The mucosal epithelium is a major portal for microbial invasion. Mucosal barrier integrity is maintained by the physical interactions of intercellular junctional molecules on opposing epithelial cells. The epithelial mucosa in the female reproductive tract provides the first line of defense against sexually transmitted pathogenic bacteria and viruses, but little is known concerning the structure and molecular composition of epithelial junctions at this site. In the present study, the distribution of tight, adherens, and desmosomal junctions were imaged in the human endocervix (columnar epithelium) and ectocervix (stratified squamous epithelium) by electron microscopy, and permeability was assessed by tracking the penetration of fluorescent immunoglobulin G (IgG). To further define the molecular structure of the intercellular junctions, select junctional molecules were localized in the endocervical, ectocervical, and vaginal epithelium by fluorescent immunohistology. The columnar epithelial cells of the endocervix were joined by tight junctions that excluded apically applied fluorescent IgG. In contrast, the most apical layers of the ectocervical stratified squamous epithelium did not contain classical cell-cell adhesions and were permeable to IgG. The suprabasal and basal epithelial layers in ectocervical and vaginal tissue contained the most robust adhesions; molecules characteristic of exclusionary junctions were detected three to four cellular layers below the luminal surface and extended to the basement membrane. These data indicate that the uppermost epithelial layers of the ectocervix and vagina constitute a unique microenvironment; their lack of tight junctions and permeability to large-molecular-weight immunological mediators suggest that this region is an important battlefront in host defense against microbial pathogens.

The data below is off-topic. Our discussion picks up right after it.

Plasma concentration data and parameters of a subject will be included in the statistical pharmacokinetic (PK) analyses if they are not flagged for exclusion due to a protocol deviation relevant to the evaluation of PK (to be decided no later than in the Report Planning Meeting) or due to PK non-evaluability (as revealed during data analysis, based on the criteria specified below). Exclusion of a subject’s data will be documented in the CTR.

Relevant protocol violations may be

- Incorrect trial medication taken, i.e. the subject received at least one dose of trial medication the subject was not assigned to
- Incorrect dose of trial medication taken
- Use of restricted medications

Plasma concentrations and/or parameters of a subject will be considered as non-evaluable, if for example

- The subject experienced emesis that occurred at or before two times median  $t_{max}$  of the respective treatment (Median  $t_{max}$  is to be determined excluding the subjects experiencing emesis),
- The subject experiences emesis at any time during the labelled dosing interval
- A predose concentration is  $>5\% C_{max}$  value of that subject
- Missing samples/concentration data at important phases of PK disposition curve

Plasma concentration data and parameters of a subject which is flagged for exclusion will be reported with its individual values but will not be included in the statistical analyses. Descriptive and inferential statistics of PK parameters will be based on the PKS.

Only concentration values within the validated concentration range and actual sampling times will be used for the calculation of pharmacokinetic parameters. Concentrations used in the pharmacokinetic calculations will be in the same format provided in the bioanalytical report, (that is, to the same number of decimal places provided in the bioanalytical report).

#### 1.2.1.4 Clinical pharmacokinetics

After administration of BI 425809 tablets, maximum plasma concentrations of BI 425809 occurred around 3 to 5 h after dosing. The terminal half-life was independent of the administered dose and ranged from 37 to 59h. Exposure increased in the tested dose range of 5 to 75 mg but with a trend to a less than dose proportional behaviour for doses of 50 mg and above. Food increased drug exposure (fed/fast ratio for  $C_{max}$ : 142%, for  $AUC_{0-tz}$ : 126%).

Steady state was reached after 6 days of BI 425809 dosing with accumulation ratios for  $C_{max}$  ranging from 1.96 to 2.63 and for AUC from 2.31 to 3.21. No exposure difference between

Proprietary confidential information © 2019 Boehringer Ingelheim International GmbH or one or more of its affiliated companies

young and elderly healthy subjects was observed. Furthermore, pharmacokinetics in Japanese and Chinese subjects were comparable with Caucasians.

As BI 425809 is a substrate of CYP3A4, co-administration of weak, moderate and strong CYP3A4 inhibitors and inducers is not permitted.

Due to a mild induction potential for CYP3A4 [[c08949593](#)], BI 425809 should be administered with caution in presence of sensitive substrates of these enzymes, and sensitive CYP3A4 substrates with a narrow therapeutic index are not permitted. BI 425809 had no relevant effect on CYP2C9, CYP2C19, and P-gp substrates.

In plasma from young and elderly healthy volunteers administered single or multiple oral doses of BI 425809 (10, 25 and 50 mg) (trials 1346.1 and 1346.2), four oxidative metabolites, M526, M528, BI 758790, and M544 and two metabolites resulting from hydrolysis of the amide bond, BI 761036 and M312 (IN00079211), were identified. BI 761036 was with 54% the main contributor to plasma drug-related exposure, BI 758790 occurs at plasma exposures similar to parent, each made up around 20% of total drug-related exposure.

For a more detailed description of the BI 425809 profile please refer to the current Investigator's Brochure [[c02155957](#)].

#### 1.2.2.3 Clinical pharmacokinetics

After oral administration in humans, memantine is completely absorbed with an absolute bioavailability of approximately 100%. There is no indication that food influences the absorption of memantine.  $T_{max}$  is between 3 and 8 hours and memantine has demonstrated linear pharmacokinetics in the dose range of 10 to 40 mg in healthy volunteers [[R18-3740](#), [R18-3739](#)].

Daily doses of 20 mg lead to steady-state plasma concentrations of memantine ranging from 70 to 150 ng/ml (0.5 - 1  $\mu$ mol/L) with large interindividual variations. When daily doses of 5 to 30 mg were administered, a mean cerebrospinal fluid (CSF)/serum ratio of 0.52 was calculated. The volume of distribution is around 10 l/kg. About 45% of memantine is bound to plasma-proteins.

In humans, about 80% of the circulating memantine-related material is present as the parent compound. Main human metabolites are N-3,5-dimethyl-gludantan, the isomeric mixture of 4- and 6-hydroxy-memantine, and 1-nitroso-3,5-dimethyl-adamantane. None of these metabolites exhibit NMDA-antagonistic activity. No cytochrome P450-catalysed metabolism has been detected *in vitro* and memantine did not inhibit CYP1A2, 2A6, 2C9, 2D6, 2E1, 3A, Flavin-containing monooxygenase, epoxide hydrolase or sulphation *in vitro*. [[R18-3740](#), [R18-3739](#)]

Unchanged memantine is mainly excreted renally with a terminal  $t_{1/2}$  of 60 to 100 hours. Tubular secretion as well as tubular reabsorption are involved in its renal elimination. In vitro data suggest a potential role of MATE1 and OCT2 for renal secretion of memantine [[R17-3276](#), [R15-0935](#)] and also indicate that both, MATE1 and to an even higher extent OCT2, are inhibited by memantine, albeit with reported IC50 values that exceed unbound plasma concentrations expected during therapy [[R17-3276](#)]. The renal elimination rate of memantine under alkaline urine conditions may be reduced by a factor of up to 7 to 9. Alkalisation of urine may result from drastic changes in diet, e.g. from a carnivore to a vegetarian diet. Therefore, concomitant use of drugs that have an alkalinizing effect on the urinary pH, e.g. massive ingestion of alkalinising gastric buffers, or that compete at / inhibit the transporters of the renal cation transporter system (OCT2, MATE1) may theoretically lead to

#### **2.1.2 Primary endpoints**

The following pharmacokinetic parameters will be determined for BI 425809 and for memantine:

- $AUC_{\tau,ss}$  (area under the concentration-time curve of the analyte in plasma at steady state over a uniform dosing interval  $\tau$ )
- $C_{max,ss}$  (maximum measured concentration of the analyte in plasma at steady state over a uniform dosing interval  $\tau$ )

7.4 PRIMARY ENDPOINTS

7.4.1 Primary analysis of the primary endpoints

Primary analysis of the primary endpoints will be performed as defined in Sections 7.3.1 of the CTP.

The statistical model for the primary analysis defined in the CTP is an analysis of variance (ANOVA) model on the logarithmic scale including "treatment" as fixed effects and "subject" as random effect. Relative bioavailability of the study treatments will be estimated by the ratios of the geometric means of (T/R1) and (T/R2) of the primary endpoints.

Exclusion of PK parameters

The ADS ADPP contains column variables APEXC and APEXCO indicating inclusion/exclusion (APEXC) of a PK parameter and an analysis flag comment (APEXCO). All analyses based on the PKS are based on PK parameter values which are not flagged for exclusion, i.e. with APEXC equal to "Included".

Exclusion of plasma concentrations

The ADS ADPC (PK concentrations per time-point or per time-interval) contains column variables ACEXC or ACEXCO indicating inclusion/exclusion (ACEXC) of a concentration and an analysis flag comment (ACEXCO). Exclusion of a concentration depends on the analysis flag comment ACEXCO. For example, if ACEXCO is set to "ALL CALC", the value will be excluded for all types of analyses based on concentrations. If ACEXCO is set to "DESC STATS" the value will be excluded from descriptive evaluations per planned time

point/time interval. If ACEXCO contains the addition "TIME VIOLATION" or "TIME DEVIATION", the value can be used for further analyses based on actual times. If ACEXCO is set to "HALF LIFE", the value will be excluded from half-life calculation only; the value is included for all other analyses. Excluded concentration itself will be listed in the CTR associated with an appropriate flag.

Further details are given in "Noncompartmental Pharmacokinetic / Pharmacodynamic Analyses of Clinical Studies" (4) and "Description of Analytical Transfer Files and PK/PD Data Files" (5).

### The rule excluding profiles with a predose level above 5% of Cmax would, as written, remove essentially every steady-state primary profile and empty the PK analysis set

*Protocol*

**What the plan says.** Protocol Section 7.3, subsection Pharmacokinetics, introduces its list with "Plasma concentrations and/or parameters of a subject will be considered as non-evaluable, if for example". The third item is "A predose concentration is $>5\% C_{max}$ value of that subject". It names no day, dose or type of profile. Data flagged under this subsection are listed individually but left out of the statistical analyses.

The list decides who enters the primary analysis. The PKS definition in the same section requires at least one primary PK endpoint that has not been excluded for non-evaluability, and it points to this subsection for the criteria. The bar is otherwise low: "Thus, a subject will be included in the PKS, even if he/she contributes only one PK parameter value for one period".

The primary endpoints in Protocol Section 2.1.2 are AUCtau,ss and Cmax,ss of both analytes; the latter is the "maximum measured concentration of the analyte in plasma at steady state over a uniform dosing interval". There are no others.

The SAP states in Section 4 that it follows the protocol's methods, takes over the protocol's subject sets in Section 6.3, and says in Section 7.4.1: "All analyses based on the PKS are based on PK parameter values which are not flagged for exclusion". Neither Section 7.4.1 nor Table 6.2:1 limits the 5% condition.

You have requested a machine translation of selected content from our databases. This functionality is provided solely for your convenience and is in no way intended to replace human translation. Neither BioOne nor the owners and publishers of the content make, and they explicitly disclaim, any express or implied representations or warranties of any kind, including, without limitation, representations and warranties as to the functionality of the translation feature or the accuracy or completeness of the translations.
Translations are not retained in our system. Your use of this feature and the translations is subject to all use restrictions contained in the Terms and Conditions of Use of the BioOne website.
Vol. 85 • No. 1